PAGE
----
on homesick blues

today my daughter is returning from holiday, she has had a week in the sunshine, they have swam and danced and laughed a lot, no doubt she will be bronzed and healthy looking when we pick her up from the airport later. Another thing I am in not in doubt about is that she will be fed up to be back at home. I think this girl is destined to live her life in sunny climes, and to come home to a soggy wet June afternoon will not suit her at all.

Wondering, as you do when you are a Mum, just what will make her happy I am remembering how she was last year living in the sunshine, how she seemed much more of herself and how much the environment we live in affects us all. Hopefully she will find her happy place and live there, but in the meantime we will be dealing with homesick blues, at least until she settles back into the routine of everyday life.

At her age I was living in a student house with very little cares or worries.  I was having fun living in the city and never thinking of tomorrow.  I had just had my own adventure, hitching rides across Europe and seeing places and meeting people I could never have imagined. When I look back on those happy times I realise that that was probably the last time in my life I was free from worry or care.  Soon after things began to change and within six years I had a family of my own and was dealing with poorly and dying parents.  I can clearly feel the person I was back then, and wish I could have held onto the freedom a bit longer.

The house I shared was minutes away from the city centre where there were bands to see, boys to meet and dancing to be done.  My housemates were funny clever people, all from very different backgrounds to me and we rubbed along well.  We had a rota for chores and a communal shopping list, we laughed a lot back in the day. Money was scarce, we had none really, student grants were limited and none of us worked.  Studying happened infrequently and mainly the days were full of adventure, taking washing to the bag wash, buying cheap bacon bits from Tesco and raiding the phone money box to buy beer.  Simple stuff, parties and friends and absolutely no responsibility at all.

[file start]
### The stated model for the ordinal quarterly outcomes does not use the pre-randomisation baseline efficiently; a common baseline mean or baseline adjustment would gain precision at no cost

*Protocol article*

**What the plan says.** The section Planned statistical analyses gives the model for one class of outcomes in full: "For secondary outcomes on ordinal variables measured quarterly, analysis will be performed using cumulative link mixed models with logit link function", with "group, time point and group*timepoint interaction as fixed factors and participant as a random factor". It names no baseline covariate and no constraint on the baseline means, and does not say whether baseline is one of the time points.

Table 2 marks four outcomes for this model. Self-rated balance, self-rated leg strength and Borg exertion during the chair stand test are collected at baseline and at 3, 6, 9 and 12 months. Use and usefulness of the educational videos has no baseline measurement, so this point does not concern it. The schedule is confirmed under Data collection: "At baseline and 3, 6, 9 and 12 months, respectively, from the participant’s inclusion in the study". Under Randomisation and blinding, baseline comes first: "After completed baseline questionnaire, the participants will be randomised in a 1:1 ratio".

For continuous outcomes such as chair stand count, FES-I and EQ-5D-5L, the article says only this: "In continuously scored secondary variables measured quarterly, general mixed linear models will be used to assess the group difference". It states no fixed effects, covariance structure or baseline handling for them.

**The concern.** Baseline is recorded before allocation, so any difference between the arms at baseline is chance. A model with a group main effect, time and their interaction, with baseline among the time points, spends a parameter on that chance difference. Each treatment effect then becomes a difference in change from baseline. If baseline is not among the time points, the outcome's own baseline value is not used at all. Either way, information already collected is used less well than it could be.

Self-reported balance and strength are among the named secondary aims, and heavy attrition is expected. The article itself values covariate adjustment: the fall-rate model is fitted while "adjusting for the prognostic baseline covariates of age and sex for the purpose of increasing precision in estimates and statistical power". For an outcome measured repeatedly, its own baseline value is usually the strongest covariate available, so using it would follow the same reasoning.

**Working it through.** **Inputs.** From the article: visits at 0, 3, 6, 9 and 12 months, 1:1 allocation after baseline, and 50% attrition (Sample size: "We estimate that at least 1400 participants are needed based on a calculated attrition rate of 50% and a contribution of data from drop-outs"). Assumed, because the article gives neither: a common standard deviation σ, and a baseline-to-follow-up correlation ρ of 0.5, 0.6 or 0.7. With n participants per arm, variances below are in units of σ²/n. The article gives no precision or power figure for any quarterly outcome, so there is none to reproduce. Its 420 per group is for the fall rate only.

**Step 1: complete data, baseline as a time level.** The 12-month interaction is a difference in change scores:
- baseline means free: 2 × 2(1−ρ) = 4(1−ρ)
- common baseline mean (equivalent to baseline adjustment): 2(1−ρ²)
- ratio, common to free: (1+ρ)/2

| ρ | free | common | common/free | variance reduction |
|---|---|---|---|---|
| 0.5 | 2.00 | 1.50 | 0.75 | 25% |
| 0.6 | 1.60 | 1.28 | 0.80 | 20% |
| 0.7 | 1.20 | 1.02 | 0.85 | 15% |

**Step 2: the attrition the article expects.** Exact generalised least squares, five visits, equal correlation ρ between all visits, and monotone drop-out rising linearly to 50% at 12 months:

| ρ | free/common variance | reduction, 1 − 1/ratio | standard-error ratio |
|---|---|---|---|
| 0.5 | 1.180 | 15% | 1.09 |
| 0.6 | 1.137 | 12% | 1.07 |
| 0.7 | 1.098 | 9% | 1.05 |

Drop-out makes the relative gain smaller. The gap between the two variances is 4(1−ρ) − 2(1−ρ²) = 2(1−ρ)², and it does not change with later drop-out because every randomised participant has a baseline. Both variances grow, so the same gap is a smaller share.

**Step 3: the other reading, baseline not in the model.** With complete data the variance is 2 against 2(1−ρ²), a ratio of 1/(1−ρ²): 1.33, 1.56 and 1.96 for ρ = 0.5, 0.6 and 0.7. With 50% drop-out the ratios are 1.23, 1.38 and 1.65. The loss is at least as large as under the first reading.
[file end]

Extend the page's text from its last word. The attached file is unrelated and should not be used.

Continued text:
The memories from those days carried me through a lot of my adult life.  They also informed my parenting. I understand the need to try new things, to live a bit dangerously and to make your own mistakes.  I had to fight my parents for every bit of freedom I grabbed back when I was young.  They believed in being responsible, in settling down and in being safe  Things I never could imagine wanting to do.

The irony is that once they had gone, I became that safe, responsible person, who worked hard, brought up a family and who, every now and again, would remember the freedom of the past.  It has taken almost forty years for the circle to move around, and although I still have worries and cares, of course I do, I have children and now a granddaughter to worry about, now I am starting to be free again.

I am not planning to recreate the past, for the past is gone, but I am hoping to get back the feelings.  I hope that I will be able to spend time in the places that make me happy, with people that are fun and I will laugh a lot.  You see it is still me, I am still here, I have been hiding under a cloak of responsibility for a long time, dealing with the real life of growing a family, that job is almost done, I am about to shake off the cloak and start to be me again, because really I haven’t changed at all.

2 thoughts on “on homesick blues

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